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UIViewRepresentable explained to host UIView instances in SwiftUI

Adopting the UIViewRepresentable protocol allows you to host UIView instances in SwiftUI. Your SwiftUI code is converted to UIKit views behind the scenes. SwiftUI requires you to declare the view representation, but the underlying SwiftUI implementation will optimize how final views are drawn on the screen. You can use a similar technique to make SwiftUI views available in UIKit views by implementing the UIHostingController.

The UIViewRepresentable protocol allows you to adapt to the mechanism of SwiftUI declarative views and creates a bridge between UIKit and SwiftUI. Whether it’s a custom UIView created by yourself or a UIView provided by Apple that isn’t available in UIKit yet: you can make them available in SwiftUI. In UIKit, you use the UIHostingController, which acts like a SwiftUI host for your views.

While picking your minimum iOS version to support, you might have opened the door to fully adopting SwiftUI after dropping iOS 12. You don’t want to rewrite all your existing UIKit views immediately, so you can smoothen the process of migrating to SwiftUI by making your custom views available in SwiftUI.

Adding a UIKit View to a SwiftUI View

When migrating your projects to SwiftUI, you probably have a lot of existing code that you don’t want to throw away but rather use in our newly built views. I’ve earlier explained how you can use Xcode Previews with existing UIKit views, which we’ll take to the next level in this post by adapting existing UIKit views in SwiftUI using the UIViewPresentable protocol.

Hosting a UIKit View in SwiftUI using UIViewRepresentable

Not every UIKit view is already available in SwiftUI for you to use. You can run into examples like the SWAttributionView from the new SharedWithYou framework that has to be implemented using a UIKit view.

To make these views available in SwiftUI, you’ll have to create a hosting view using the UIViewRepresentable protocol:

struct SharedWithYouAttributionView: UIViewRepresentable {
    let highlight: SWHighlight
    let displayContext: SWAttributionView.DisplayContext

    func makeUIView(context: Context) -> SWAttributionView {
        return SWAttributionView()
    }

    func updateUIView(_ uiView: SWAttributionView, context: Context) {
        uiView.highlight = highlight
        uiView.displayContext = displayContext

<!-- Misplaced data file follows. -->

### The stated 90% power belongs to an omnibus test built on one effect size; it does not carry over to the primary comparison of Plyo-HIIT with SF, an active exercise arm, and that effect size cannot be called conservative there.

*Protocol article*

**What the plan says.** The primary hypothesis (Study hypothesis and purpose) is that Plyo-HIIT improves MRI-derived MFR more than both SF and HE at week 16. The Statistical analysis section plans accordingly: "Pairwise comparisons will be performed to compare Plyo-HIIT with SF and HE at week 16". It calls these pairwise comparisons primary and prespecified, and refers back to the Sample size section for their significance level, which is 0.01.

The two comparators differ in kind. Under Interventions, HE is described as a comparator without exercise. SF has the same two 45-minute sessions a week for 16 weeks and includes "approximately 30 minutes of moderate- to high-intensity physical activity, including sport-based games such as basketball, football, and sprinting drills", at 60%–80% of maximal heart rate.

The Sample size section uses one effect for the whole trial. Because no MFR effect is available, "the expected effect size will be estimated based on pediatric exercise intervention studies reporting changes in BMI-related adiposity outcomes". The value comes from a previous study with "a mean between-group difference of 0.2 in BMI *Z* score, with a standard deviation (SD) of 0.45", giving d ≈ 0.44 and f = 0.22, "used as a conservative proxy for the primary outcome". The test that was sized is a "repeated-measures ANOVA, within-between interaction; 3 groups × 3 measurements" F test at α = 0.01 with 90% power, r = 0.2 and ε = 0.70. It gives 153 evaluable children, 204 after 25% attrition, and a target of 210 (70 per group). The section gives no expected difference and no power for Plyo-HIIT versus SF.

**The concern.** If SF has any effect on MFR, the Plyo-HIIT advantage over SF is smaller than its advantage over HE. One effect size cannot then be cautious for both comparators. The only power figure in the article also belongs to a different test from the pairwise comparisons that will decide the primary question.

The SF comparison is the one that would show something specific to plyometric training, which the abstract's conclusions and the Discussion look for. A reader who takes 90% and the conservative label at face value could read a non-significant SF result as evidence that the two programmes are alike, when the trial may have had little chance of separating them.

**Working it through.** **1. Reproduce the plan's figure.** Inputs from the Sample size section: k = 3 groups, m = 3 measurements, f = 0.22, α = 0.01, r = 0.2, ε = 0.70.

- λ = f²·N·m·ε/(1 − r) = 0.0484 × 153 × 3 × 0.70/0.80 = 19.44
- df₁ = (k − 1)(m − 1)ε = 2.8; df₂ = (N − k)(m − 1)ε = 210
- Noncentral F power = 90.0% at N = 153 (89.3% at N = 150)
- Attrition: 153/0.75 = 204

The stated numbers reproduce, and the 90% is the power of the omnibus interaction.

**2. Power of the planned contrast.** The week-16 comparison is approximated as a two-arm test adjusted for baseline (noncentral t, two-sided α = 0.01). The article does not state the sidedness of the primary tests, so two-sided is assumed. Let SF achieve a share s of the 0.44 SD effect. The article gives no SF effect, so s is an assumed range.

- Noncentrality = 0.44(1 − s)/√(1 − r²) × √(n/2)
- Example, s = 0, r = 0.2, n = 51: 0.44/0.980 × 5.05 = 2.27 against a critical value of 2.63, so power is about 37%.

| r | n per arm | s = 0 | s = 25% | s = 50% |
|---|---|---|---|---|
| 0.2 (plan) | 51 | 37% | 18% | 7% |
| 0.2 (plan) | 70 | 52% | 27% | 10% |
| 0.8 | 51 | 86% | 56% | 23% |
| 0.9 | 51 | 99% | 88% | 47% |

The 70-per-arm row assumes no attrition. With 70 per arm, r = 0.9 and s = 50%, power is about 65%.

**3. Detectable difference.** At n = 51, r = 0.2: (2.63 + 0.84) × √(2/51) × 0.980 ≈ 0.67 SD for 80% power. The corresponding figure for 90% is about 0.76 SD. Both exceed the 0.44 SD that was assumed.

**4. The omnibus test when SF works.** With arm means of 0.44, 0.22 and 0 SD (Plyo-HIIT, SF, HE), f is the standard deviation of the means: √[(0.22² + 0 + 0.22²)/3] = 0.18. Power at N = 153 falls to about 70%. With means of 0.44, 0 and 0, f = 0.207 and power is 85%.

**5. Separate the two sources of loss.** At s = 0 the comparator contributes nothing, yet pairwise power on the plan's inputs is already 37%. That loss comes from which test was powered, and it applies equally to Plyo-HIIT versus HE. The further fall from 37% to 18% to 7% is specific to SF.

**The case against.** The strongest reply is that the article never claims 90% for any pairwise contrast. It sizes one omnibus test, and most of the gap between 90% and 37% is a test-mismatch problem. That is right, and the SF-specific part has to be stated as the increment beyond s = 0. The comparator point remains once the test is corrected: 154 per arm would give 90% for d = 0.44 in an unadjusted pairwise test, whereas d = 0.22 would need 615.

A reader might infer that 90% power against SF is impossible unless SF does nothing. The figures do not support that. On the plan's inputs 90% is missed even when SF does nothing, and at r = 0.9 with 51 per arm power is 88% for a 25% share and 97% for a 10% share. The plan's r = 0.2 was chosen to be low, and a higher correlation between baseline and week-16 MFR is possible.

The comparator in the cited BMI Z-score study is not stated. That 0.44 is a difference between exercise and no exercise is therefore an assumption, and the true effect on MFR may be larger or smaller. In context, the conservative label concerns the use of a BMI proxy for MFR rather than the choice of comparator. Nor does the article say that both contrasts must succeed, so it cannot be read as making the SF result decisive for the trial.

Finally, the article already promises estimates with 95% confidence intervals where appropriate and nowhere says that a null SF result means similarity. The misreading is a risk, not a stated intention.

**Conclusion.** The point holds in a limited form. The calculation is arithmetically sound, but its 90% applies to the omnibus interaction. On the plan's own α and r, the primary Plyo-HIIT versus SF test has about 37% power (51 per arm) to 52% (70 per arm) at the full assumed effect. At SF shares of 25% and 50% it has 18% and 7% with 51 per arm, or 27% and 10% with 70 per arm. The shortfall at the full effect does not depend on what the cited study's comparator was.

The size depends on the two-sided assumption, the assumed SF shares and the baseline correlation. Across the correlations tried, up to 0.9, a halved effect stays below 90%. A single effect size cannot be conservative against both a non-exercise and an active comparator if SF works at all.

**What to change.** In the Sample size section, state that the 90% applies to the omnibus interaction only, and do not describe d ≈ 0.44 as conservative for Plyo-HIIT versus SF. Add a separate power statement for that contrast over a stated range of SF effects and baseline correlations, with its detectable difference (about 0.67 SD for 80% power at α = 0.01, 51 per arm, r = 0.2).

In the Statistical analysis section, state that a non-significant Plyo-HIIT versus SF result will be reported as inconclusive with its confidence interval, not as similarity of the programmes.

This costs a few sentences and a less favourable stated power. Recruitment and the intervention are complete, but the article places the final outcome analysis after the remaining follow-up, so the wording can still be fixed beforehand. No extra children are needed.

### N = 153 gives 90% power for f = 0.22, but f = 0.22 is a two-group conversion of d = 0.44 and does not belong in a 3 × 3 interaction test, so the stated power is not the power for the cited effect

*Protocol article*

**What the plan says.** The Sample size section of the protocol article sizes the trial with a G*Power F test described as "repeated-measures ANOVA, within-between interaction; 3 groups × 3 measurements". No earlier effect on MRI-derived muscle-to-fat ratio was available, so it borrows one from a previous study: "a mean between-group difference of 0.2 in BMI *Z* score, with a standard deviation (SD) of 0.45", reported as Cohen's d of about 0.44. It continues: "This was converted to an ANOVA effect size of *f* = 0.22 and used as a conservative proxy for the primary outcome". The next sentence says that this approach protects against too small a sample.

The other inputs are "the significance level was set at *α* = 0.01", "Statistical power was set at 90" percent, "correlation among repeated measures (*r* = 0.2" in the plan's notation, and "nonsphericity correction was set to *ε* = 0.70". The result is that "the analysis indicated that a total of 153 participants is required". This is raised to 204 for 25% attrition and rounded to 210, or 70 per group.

}
}

SwiftUI calls the makeUIView method once to let you instantiate the UIKit view. For any redraw, SwiftUI will call into the updateUIView method to let you update the underlying UIKit view.

It’s important to understand that the outer struct (in this case SharedWithYouAttributionView) will be initialized for every redraw. Therefore, you shouldn’t do any heavy lifting in the initializer of this instance and mainly implement your custom code inside the make and update method.

Once defined, you can start making use of your UIView representing SwiftUI view:

struct ContentView: View {

    // ..

    var body: some View {
        SharedWithYouAttributionView(highlight: highlight, displayContext: .summary)
    }
}

While this works great, you can see that we have to bridge every property that we want to configure. In this case, we had to define accessors for the highlight and the display context.

I’m not sure about you, but I found this quite annoying. I wrote a convenience library to simplify adding UIKit views to SwiftUI.

Adding a UIKit UIView to SwiftUI using SwiftUIKitView

To make it easier to work with UIView elements in SwiftUI I’ve created a convenience library called SwiftUIKitView. After explaining how my framework works, I’ll go into more detail about the implementation, which uses the UIViewRepresentable protocol underneath.

By importing SwiftUIKitView, we can make use of a new view called UIViewContainer(_,layout:) which will convert our UIView into a SwiftUI View:

import SwiftUI
import SwiftUIKitView

struct SwiftUIwithUIKitView: View {
    var body: some View {
        UIViewContainer(SWAttributionView(), layout: .intrinsic) // <- This can host any `UIKit` view.
    }
}

The framework allows setting different kinds of layouts:

  • Intrinsic: auto size to the intrinsic size of the UIView
  • Fixed width: combine an intrinsic height with a fixed width
  • Fixed-size: apply a fixed size to the UIView

Depending on your use case, you can pick the layout you need.

Using Writable Key Paths references to update properties

We can make use of the KeyPathReferenceWritable protocol that comes with the framework to update the views in a way we’re used to with SwiftUI:

struct ContentView: View {

    // ..

    var body: some View {
        UIViewContainer(SWAttributionView(), layout: .intrinsic)